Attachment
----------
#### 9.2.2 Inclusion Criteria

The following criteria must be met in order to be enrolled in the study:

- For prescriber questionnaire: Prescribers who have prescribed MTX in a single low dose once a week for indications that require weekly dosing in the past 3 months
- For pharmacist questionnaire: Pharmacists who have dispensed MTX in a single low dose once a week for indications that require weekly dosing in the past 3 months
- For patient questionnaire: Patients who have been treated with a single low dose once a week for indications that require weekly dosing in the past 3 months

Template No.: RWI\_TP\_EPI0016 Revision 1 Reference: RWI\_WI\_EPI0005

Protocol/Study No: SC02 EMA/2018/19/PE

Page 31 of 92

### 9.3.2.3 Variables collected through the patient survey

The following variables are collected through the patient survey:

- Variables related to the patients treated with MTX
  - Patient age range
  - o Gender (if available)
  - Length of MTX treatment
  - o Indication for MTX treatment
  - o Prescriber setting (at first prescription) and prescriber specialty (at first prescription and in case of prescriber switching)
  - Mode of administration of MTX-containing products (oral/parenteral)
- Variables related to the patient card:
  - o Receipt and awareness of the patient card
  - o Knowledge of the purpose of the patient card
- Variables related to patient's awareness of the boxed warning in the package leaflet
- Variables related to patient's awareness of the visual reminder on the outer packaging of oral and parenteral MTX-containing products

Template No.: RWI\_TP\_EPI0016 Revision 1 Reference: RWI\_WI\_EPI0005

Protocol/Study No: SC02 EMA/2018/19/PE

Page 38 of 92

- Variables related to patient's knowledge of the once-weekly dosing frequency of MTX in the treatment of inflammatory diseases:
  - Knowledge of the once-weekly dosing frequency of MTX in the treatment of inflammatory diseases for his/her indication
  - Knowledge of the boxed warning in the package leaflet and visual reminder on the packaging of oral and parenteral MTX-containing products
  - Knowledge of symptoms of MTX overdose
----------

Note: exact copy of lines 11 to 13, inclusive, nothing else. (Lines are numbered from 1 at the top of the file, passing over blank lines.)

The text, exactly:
- Variables related to the patients treated with MTX
  - Patient age range
  - o Gender (if available)